Spring in Belize
A princess arrives
Observations on flora
When I said at first that this was the dry, hot season here
and not many flowers are blooming, the "not many" is
relative, of course. There are always bougainvillea, hibiscus,
various palms and all kinds of ground daisies. There are also
periwinkles blooming now, which are like impatiens only on taller,
stiffer stems. And April and May is blooming time for two gorgeous
trees -- the mayflower and the flamboyant. Both come in several
colors, but the mayflowers are usually pink and the flamboyants
usually orange or yellow. It's really spectacular to see these
splashes of color against the multi- colored greens of the jungle
hillsides. And since I've been riding
The orange flamboyant is my favorite, though. It is a large, spreading tree with blooms at the end of the branches that open before the leaves open. This tree, I think, is the reason that Spanish tile roofs look so right in the tropics. The tree has a canopy shape and if a house has a flamboyant tree planted nearby and sheltering the roof, the effect is almost exactly the same as an orange tile roof, although the tree is a brighter, clearer color, almost neon. Hence the name flamboyant, I suppose.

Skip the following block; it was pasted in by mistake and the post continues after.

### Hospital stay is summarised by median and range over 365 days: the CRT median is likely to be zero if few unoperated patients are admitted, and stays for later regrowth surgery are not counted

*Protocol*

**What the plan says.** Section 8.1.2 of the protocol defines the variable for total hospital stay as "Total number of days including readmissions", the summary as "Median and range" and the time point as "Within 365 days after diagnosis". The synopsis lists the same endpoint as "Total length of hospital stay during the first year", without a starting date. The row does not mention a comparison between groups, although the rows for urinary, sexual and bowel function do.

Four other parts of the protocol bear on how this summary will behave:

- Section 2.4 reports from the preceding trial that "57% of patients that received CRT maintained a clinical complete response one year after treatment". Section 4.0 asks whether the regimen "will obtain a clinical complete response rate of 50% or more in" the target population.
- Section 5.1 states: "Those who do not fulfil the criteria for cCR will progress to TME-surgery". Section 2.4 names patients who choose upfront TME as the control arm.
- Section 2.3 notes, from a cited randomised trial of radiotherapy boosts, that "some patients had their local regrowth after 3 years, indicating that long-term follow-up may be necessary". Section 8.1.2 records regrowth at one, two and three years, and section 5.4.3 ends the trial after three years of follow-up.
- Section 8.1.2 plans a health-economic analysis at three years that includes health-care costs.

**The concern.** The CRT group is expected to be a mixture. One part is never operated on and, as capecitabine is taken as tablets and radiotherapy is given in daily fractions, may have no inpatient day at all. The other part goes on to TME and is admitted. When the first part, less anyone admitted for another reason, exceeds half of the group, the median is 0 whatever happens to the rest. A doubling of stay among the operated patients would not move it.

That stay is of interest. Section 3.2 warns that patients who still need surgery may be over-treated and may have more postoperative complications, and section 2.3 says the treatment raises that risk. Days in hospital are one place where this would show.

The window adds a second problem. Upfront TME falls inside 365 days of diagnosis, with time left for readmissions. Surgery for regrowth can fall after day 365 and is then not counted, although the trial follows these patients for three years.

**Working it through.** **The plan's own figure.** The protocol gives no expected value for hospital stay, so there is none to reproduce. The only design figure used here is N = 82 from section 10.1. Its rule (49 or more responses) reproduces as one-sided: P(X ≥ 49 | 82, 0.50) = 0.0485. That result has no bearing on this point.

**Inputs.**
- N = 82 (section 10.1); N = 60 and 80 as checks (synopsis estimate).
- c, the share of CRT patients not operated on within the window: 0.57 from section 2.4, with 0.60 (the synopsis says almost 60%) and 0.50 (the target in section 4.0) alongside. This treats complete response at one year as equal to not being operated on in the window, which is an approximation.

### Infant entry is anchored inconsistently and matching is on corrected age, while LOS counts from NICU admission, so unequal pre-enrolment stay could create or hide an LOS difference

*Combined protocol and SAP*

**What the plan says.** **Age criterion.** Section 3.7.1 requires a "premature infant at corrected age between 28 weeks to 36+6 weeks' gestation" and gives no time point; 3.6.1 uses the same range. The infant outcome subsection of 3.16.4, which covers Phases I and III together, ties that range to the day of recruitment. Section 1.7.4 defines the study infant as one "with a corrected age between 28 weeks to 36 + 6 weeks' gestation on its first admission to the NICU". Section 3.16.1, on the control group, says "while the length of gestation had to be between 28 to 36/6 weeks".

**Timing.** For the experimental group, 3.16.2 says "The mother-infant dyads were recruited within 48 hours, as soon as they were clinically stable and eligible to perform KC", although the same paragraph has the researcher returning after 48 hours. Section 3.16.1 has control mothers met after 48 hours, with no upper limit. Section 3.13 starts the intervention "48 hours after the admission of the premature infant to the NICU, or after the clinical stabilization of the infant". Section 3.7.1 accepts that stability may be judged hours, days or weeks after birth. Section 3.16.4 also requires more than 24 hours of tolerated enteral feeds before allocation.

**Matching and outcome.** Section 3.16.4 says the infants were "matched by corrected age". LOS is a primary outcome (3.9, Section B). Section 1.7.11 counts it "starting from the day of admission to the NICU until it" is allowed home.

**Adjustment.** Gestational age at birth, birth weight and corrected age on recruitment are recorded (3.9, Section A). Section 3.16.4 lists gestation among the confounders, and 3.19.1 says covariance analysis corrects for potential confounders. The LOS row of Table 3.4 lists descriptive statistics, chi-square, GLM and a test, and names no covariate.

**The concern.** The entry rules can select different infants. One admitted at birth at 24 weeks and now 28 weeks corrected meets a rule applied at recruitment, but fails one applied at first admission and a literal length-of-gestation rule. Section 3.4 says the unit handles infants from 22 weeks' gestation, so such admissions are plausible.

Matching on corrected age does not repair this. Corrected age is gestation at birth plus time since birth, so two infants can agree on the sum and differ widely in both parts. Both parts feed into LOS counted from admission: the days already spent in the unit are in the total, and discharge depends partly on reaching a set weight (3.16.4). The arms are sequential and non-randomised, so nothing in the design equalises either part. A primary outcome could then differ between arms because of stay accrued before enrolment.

Actually, it's hard to sort out what some of the plants might really be from their names. For example, last year Laura told me she was making gooseberry wine, but the fruits weren't at all like any gooseberries I've ever seen. Well, they were round and light green in color. Then this year when I went plant shopping with Therese, she bought a plant listed as a crape myrtle that definitely was not. It was explained to me, though, that the Brits just named things with names they already knew if they were vaguely like the "originals." Lots of those names apparently stuck. (Come to think of it, the name mayflower is a little suspect, too, what with Columbus' ship name and all.)
Many of the fruits, though, they must not have bothered to name or they couldn't come up with anything they were like. There are all kinds of fruits that I can't even figure out what name they're telling me. And lots of fruits that have large pits and hardly any flesh, but they are gathered and sold in the markets, often as some kind of plum -- cocoa plum, dry season plum, Maya plum. Nothing really outstanding though and although I'll always try a sample, we pretty much stick to pineapple, mango, papaya and banana. And those lovely oranges for fresh juice. And who wouldn't?
Not feeling very inspired today, a touch of the tropical crud,
perhaps from sampling fruits in the market. More later.